A fake BBC Twitter account falsely announced that the Queen had died on the evening of 29 December, sparking an uproar of confusion on the social media sharing site.
The account, which used the handle @BBCNewsUKl, tweeted a picture of Queen Elizabeth II with the words: "BREAKING: Buckingham Palace announces the death of Queen Elizabeth II at the age of 90. Circumstances are unknown. More to follow."
It later added: "Love a Tuesday off if the queens dead, announce it before it's too late."
Though the account was suspended a while later, many people took to the social media site to address the fake news, with some suggesting it may have derived from a series of tweets posting tracks from the The Smiths album, The Queen is Dead.
One person tweeted today: "#mediablackout News that the Queen is dead is incorrect; it's Britain that died, partly because people believe anything they read," as another wrote: "Apparently the Queen isn't dead. False rumours spread across social media, first started by The Smiths."
Looks like a fake BBC account reporting that the queen is dead pic.twitter.com/kVKYucUv88
— Anthony Cheung (@AWMCheung) December 29, 2016
A third added: "The queen isn't dead. It was tweeted from a fake BBC account. Stop getting my hopes up."
The fake news comes after the Queen's travel plans to Sandringham House in Norfolk were postponed after she recovered from a "heavy cold", and was absent from the Christmas church service on Christmas Day for the first time since 1988 due to the illness.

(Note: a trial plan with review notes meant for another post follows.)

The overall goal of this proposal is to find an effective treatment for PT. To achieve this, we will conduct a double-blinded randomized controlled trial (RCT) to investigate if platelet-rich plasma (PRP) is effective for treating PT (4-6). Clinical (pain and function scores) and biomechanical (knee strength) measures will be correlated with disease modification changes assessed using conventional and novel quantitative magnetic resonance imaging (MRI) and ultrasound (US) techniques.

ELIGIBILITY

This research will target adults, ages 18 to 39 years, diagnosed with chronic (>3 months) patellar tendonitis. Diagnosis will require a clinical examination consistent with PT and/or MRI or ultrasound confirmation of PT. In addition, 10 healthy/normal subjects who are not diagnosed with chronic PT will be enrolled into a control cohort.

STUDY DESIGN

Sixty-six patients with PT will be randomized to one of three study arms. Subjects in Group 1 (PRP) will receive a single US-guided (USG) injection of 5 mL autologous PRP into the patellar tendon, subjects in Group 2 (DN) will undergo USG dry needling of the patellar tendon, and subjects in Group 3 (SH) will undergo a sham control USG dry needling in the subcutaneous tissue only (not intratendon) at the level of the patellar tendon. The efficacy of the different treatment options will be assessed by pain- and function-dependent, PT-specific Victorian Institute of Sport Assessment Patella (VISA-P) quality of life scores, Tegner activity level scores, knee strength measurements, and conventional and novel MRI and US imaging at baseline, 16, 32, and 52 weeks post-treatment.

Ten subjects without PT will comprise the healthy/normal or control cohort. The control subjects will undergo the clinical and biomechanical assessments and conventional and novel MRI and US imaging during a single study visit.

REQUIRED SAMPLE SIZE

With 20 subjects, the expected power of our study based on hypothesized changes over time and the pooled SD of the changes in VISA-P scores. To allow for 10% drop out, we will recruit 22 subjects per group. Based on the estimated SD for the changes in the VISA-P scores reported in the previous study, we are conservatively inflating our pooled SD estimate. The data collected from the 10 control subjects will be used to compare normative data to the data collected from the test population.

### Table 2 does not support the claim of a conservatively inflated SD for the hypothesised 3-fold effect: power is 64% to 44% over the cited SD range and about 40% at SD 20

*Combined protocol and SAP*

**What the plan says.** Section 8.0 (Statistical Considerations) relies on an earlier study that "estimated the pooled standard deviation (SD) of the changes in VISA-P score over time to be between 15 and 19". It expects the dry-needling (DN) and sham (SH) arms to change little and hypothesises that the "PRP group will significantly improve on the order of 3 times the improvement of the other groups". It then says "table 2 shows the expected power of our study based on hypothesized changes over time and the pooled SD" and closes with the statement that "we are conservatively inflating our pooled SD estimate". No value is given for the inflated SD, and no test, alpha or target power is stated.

Won't believe the Queen is dead until Paul Gascoigne arrives at the Palace saying he is a friend of Prince Philip
Buckingham Palace said that Her Majesty "continues to recover from a heavy cold and will stay indoors to assist with her recovery."
This is not the first time the Queen's death has been reported; BBC reporter Ahmen Khawaja wrongly tweeted: '"Queen Elizabeth has died". @BBCWorld" in 2015.
It was later clarified that Khawaja was watching a royal obituary rehearsal in the BBC studios, and that staff had been asked to not publish anything about it on social media. The journalist initially said that she was a victim of a "silly prank" before later admitting to the mishap.
The BBC's statement at the time said: "During a technical rehearsal for an obituary, tweets were mistakenly sent from the account of a BBC journalist saying that a member of the Royal Family had been taken ill. The tweets were swiftly deleted and we apologise for any offence."